Sunday, May 15, 2011
From Rose-breasted Grosbeaks to the Creole Farmers Stomp
For the past couple of weeks or so, the bird feeder outside my kitchen window has been a very busy place. At least a dozen Red-winged Blackbirds have become regular visitors. In addition, there are several pairs of Rose-breasted Grosbeaks (taken from my kitchen window), Brown-headed Cowbirds and the Common Grackle, which have not taken over the feeder, for which I'm very grateful, but have been forced to behave themselves and share. A week or so ago, I put it out there on the wind that I'd like to see a Cardinal and, lo and behold, one went through my yard a few days ago. Ditto for a Baltimore Oriole. I had not yet seen either at my place. I wasn't able to get a photo of them worth sharing, but I'm glad for the sightings.
There have also been purple finches, various swallows and warblers, and a Red-breasted Woodpecker or two. The thing I'm most excited about, though, is what I saw a few minutes ago sitting in my rock garden and what I believe was his mate. Are you ready? Drumroll, please. An Indigo Bunting. I've heard they are very scarce, but there they were, no doubt about it. Now, here's the interesting part: I read in my bird book that they are actually black, like the Blue Jay, but their color is refracted sunlight that makes them appear blue. In the case of the Indigo Bunting, almost an iridescent blue. What a little beauty. Isn't it funny, how happy a little bird can make you? Well, me, anyway. The really big question is: when did I become my grandmother?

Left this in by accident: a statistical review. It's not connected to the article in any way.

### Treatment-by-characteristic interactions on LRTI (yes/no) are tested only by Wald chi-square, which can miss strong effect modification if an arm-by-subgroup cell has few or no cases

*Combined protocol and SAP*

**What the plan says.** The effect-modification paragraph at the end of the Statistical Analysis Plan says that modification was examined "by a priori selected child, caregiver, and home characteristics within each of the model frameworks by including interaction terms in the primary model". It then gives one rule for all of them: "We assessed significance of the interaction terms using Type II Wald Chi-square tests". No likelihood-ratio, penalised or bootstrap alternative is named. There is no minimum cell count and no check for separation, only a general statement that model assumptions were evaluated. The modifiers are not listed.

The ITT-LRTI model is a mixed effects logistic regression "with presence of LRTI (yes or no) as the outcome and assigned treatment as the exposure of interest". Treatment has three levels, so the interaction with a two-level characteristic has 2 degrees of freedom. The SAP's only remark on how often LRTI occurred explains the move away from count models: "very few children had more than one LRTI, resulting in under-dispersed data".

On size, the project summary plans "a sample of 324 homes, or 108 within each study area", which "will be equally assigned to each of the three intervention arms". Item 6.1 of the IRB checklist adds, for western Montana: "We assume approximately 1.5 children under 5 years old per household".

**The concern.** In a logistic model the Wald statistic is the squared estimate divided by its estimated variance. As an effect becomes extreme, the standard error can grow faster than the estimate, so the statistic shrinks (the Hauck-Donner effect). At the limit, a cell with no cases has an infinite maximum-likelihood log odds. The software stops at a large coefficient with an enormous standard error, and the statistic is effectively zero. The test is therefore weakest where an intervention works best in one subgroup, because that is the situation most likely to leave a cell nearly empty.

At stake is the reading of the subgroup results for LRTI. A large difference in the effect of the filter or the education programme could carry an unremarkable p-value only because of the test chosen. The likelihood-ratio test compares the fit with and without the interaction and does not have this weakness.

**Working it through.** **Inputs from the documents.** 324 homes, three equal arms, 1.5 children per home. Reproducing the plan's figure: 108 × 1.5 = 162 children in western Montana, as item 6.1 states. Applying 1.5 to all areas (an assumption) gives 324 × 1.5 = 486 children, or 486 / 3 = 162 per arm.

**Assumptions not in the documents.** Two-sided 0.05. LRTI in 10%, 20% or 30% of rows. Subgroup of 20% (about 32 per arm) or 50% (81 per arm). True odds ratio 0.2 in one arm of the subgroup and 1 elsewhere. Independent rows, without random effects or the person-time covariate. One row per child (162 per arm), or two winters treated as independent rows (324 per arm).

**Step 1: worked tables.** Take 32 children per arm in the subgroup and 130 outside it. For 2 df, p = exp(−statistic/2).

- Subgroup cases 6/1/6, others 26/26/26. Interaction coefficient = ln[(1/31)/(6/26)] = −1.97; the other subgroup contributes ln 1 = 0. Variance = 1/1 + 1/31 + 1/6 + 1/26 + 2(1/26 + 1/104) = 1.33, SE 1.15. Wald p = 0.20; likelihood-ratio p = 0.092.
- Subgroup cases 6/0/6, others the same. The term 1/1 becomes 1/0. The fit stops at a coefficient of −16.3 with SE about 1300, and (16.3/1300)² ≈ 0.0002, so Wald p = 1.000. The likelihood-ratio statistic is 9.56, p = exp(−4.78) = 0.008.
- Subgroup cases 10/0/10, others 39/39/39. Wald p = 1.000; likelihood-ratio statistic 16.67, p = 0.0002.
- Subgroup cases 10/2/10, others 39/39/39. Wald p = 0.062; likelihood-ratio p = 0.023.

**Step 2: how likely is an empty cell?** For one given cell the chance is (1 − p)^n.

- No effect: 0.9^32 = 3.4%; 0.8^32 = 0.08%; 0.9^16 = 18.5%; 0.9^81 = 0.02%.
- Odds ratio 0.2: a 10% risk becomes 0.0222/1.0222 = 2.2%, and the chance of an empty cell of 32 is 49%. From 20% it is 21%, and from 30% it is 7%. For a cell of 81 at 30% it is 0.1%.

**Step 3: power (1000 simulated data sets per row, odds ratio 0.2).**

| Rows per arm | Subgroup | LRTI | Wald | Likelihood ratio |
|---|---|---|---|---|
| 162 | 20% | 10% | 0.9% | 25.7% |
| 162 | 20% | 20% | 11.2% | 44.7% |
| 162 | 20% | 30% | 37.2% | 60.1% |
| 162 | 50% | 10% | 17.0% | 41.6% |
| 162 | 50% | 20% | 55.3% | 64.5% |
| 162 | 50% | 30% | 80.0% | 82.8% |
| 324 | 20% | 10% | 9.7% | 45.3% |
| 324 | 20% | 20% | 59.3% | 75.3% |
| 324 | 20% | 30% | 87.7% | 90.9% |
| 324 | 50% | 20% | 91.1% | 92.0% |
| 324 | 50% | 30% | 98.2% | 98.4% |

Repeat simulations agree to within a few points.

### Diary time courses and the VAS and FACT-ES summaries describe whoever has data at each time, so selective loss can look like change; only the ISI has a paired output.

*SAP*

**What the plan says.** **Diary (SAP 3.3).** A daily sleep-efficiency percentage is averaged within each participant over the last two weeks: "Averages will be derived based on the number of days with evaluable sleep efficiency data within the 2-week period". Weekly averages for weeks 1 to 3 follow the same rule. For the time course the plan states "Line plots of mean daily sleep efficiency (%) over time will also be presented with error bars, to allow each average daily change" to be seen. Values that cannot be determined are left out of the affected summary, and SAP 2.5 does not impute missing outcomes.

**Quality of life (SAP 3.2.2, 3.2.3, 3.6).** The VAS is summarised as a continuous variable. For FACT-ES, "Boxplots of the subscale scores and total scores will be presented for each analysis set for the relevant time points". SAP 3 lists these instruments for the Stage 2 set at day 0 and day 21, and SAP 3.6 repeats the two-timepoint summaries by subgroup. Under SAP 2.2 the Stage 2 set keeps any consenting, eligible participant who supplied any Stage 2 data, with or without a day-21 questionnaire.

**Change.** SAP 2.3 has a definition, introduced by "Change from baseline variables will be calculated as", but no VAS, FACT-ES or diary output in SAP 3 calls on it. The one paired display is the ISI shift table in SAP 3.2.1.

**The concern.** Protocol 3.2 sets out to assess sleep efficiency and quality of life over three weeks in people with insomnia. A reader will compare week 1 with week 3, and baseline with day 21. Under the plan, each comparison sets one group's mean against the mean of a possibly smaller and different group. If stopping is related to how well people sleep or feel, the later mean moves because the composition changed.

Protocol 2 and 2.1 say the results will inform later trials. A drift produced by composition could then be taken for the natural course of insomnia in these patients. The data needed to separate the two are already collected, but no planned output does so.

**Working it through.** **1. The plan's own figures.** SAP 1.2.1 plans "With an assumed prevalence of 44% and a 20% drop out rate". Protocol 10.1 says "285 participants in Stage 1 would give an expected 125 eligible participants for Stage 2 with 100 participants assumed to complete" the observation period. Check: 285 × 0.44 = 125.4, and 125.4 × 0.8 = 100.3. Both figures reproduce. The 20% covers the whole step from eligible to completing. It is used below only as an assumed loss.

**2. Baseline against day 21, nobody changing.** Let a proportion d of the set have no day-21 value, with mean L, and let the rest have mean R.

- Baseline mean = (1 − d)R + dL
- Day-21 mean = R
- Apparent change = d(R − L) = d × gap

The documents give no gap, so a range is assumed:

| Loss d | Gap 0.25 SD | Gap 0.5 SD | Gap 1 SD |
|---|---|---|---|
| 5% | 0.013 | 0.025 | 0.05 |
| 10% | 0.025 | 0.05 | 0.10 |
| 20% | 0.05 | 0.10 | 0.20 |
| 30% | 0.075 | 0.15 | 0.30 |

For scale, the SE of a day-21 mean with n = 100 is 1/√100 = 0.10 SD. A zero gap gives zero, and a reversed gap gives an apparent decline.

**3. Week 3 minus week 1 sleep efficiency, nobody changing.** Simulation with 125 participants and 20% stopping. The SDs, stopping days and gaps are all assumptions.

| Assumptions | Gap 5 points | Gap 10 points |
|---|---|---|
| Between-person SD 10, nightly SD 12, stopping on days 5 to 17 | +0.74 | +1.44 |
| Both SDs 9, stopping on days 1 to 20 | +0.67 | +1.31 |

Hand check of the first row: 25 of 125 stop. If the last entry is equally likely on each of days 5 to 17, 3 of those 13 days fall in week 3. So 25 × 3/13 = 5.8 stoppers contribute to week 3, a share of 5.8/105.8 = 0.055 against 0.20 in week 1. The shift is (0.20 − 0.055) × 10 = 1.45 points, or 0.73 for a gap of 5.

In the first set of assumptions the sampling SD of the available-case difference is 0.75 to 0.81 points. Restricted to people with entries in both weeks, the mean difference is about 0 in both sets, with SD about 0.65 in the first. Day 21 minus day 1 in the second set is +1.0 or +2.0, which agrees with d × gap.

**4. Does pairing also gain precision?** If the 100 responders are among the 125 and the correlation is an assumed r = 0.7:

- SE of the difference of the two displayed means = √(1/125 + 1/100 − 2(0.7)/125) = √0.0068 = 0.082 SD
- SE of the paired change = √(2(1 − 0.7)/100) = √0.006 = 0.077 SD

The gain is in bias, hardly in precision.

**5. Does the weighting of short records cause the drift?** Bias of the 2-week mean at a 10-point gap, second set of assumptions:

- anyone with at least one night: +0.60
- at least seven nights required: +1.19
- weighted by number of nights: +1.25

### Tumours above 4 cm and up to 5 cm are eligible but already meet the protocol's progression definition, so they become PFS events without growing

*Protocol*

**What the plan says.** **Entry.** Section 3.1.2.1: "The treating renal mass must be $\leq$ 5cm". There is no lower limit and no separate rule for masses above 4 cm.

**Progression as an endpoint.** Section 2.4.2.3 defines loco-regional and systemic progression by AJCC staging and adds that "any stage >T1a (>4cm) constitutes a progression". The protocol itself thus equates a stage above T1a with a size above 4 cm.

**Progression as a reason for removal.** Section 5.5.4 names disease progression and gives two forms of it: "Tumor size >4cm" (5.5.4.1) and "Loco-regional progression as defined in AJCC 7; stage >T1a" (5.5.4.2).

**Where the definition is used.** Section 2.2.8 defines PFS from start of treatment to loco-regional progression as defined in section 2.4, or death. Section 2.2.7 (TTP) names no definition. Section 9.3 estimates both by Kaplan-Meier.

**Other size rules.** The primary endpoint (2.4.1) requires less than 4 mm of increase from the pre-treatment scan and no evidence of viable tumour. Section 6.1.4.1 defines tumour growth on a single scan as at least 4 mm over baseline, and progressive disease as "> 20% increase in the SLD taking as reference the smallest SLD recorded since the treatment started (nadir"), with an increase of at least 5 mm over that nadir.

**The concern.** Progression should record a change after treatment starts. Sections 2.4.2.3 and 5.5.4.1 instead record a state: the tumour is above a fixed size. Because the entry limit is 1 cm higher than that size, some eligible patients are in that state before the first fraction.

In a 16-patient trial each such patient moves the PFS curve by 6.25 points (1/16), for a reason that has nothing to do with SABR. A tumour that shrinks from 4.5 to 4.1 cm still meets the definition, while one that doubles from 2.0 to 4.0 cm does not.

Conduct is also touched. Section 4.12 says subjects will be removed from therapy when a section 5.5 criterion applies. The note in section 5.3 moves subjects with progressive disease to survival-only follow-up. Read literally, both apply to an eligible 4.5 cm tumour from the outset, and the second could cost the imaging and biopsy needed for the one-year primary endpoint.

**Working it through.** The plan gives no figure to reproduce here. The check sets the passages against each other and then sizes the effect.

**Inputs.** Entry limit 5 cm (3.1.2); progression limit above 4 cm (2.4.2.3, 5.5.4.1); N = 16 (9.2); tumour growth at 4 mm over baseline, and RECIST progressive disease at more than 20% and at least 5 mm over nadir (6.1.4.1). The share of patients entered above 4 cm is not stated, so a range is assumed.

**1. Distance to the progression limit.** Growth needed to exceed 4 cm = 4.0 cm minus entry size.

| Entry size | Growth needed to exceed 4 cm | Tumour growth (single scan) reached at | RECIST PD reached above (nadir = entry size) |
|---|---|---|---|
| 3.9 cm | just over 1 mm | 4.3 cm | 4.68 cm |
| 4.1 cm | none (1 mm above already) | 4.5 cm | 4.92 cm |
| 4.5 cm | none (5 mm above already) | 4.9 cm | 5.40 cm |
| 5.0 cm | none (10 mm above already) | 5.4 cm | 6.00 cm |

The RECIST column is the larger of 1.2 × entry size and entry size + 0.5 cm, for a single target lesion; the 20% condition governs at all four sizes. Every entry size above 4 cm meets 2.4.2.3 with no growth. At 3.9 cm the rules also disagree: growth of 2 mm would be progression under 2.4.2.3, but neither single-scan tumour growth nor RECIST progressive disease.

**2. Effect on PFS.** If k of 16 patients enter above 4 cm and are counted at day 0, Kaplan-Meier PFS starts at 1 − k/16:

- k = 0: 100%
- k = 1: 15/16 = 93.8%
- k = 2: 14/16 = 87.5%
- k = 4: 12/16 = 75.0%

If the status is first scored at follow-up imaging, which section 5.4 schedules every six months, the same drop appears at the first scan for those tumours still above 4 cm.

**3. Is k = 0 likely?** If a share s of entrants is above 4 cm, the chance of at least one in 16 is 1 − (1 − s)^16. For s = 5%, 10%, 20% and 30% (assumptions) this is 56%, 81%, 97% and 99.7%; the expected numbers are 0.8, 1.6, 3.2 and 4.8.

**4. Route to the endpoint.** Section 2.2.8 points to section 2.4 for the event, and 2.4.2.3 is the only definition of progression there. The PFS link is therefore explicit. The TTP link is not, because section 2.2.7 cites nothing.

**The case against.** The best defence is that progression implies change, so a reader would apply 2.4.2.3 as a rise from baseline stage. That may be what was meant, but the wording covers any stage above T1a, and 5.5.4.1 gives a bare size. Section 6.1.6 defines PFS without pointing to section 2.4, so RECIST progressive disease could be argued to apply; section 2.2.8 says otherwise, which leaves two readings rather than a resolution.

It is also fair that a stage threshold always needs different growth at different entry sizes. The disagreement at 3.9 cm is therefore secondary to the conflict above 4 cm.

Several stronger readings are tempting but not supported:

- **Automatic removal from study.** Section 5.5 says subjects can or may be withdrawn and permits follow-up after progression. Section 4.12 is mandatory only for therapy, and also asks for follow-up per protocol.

The other thing on my mind this morning is how the farmers of Louisiana are doing. I know that river is just doing what rivers do, and the engineers that made the decision to open the spillways are doing what they do. A tough decision had to be made. Unfortunately, it always seems that those who can least afford it are left with the destruction these decisions bring with them. I hope they are on their way to higher ground, if not there already. And I do mean that both literally and figuratively. I'm sure they are tough and resilient folks, but it can't be easy to watch all your hard work go underwater. The problem with flooding is not just the loss of crops, but what it does to the land, leaving behind muck and sand and debris. It will require a real massive effort to get it back to workable land again. I would hope some compensation will be made, but there is no compensation for what it does to the hearts and minds of people who have worked and loved their land, often for many generations. I hope they find courage in their communities and the good folks who share their lives.
A couple of years ago, I spent some time down in southern Texas and picked up a great compilation of Zydeco that I couldn't stop playing. It was infectious music that made me happy and even got me dancing in the kitchen a time or two. Whether Cajun or Creole, and yes, there is a difference, in honor of those farmers, I bring you the opening cut from that group of great tunes, The Creole Zydeco Farmers and the "Creole Farmers Stomp." It's not meant to be watched, it's meant to be danced to, so let's dance, sort of like a prayer, for all those Louisiana farmers. And for those who'd like to read about the heritage of both I found this to be a fairly concise description: http://www.landrystuff.com/creole.htm